Third, the court does not “deem somebody to be politically powerless”. Who on earth would go to court to ask for such a ruling? The Supreme Court will rule if a certain law, or the lack thereof, violates the constitutional rights of the appellant. This does not depend on political power or not, although if the individual has a lot of political power, chances are of course that Parliament will already have changed the law the way he wants to, thus rendering any approach to the judicial system unnecessary.

  7. Thanks Stacey! I love your redone graphic too.

    Andreas got up on the mansplainy side of the bed this morning.

  8. Wait, do you disagree that when a group of people are discriminated against, they are being rendered powerless in a significant sense? (They at least don’t have the power to stop the discrimination on their own, right? That’s part of the definition of discrimination, that a group is being disempowered by an institution, right?)
    Or do you disagree that the court rules on whether or not a group of people are being discriminated against?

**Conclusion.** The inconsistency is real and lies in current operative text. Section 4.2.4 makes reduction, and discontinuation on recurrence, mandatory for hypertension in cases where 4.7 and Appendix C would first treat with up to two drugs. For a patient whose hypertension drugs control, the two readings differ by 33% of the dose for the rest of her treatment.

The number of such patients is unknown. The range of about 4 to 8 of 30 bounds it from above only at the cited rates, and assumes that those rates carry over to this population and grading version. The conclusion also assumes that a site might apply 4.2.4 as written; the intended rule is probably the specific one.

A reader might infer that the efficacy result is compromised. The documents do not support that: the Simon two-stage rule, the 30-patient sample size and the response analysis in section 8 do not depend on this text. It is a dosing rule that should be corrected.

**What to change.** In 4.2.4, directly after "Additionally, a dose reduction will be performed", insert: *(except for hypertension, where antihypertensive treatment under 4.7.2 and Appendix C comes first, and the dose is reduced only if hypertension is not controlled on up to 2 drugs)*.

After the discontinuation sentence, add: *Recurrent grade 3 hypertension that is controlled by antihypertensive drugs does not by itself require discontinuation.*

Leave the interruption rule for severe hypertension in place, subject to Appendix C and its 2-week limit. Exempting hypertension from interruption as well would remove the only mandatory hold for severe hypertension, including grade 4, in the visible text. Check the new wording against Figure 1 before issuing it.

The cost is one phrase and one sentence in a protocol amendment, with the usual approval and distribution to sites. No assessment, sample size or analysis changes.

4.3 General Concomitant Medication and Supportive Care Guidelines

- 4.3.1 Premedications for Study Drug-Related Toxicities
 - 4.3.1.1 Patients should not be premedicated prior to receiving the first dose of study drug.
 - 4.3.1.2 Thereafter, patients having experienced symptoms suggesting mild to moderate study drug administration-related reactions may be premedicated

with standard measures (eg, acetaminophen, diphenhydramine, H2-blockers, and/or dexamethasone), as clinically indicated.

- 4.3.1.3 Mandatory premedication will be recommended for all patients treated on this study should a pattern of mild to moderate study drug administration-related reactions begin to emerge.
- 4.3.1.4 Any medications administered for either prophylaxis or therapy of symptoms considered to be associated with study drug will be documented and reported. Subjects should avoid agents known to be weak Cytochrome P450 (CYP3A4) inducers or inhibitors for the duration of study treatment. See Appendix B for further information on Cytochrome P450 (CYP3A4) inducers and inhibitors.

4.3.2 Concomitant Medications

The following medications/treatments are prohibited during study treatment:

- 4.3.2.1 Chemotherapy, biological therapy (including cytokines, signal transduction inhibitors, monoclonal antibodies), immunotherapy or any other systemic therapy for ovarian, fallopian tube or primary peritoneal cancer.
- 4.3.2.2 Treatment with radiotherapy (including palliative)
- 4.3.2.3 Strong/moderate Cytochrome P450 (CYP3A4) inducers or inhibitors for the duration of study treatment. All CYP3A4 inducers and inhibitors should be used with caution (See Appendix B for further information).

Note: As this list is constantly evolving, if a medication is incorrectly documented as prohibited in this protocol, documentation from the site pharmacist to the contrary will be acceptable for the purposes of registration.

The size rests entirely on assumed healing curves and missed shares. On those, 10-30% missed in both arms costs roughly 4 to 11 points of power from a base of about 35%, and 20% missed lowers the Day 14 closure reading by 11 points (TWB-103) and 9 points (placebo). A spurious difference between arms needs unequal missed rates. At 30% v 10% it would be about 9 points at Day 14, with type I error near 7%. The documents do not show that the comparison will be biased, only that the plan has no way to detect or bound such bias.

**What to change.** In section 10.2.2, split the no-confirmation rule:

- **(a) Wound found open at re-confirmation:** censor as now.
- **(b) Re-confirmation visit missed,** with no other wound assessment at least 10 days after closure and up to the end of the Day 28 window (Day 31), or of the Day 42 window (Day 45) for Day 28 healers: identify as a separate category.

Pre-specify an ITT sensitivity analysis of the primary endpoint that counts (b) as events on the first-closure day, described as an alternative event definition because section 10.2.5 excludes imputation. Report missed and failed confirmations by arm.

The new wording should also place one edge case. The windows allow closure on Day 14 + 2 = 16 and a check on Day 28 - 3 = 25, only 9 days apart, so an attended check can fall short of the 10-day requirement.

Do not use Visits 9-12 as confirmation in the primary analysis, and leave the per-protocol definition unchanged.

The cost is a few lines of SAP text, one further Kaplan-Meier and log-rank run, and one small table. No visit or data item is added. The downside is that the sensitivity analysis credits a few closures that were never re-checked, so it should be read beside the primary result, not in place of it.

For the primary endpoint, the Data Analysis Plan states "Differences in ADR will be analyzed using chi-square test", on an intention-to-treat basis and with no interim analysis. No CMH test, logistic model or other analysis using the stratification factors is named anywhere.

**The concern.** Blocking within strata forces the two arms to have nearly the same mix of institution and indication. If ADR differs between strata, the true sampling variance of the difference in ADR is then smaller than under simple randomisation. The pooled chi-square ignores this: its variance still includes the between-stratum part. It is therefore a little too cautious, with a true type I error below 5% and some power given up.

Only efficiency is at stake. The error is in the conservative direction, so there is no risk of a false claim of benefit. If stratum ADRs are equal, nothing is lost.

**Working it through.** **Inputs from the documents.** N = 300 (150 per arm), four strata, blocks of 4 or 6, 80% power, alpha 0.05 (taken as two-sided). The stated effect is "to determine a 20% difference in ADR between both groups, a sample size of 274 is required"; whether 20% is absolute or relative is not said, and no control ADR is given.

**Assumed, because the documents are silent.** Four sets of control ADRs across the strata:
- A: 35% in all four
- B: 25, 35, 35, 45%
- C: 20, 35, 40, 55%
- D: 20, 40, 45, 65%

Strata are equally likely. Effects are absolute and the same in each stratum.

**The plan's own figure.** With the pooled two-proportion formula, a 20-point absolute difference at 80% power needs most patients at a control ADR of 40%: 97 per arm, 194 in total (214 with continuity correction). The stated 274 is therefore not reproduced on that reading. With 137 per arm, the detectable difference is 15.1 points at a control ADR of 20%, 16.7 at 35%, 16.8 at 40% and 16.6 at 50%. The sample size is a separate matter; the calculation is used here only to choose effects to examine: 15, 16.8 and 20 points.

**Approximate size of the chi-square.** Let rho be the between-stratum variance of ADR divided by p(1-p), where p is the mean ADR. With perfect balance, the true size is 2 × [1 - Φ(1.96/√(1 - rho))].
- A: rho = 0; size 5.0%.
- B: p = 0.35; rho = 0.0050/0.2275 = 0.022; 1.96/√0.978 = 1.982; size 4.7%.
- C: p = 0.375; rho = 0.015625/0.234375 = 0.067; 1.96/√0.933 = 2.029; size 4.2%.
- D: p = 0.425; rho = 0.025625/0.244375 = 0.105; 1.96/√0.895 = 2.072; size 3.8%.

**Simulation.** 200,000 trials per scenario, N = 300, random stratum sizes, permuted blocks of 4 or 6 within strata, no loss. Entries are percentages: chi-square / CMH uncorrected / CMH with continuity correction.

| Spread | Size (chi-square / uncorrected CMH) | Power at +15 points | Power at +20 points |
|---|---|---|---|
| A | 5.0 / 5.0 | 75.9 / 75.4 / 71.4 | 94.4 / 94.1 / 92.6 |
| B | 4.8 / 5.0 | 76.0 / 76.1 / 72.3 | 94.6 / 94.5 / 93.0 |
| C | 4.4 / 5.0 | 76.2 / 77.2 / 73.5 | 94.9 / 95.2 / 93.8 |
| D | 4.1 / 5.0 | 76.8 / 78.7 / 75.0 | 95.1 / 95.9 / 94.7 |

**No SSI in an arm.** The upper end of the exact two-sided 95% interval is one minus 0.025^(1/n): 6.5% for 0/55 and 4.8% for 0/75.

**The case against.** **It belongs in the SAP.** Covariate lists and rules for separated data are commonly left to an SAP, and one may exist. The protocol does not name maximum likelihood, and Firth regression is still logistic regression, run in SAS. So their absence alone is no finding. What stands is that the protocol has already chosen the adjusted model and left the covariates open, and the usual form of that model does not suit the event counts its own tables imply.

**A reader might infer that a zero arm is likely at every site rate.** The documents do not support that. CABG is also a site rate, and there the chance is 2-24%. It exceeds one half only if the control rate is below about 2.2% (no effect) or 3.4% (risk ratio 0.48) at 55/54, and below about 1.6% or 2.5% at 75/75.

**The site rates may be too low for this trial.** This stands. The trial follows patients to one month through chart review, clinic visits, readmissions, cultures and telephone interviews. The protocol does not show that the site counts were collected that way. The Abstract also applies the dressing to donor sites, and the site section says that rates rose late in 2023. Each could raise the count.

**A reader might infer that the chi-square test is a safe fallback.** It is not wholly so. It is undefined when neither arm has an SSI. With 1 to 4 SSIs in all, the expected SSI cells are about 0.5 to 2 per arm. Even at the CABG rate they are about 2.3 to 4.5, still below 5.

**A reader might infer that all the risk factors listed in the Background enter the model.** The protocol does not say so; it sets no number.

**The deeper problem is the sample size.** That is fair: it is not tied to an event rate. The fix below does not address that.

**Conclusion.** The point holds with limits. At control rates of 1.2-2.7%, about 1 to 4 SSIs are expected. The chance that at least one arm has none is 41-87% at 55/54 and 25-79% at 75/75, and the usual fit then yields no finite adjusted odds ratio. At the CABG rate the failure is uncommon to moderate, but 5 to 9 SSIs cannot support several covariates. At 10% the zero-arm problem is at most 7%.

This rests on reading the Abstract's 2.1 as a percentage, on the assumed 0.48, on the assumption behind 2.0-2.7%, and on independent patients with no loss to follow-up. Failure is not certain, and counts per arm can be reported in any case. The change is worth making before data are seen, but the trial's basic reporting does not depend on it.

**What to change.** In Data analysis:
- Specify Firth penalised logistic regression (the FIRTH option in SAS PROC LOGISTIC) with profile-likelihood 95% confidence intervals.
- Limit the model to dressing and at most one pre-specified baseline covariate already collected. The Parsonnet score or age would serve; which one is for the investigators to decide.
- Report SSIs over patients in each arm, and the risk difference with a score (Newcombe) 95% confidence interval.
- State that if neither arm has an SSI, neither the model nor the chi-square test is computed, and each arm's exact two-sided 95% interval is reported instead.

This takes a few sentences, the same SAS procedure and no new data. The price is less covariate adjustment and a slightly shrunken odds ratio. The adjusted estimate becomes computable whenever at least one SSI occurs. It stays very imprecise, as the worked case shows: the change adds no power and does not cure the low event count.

You seem to be misinterpreting me or Yoshino as saying that only groups approach the Supreme Court. Obviously individuals have had cases heard. (Miranda v Arizona, etc.)

    I may have phrased it sloppily, but that’s also why I linked to Yoshino’s article. Perhaps I should have said “Marginalized groups.” And we’re talking about trends here. I thought that would be a given. But still, I would love citations for all these “powerless individuals” who have had their cases heard.

    Here is some of what Yoshino says about power in the article:

    “The conventional wisdom that courts should not protect groups with sufficient
    political power dates back at least to the famous 1938 case of United States v.
    Carolene Products Co.”

    “The modern doctrinal home for the idea that political powerlessness is a
    predicate for more rigorous judicial review lies in the equal protection heightened
    scrutiny jurisprudence. The Supreme Court has determined that five classifications
    merit such enhanced scrutiny—race, national origin, sex, alienage, and non-marital

    “Miller testified that gays were politically powerful
    because, for instance, they had allies among politicians, labor unions, churches,
    and corporations. To challenge this characterization, the plaintiffs offered their
    own political science expert, Professor Gary Segura of Stanford. Segura observed
    that the allies cited by Miller were not reliable. He also observed that the political
    power of opponents to gay rights (specifically certain religious denominations)
    significantly diminished the political power of the gay community. Although
    their experts vehemently disagreed about the magnitude of gay political power,
    both sides were operating under the assumption that only politically powerless
    groups could get elevated protection from the courts. Yet the practice of the courts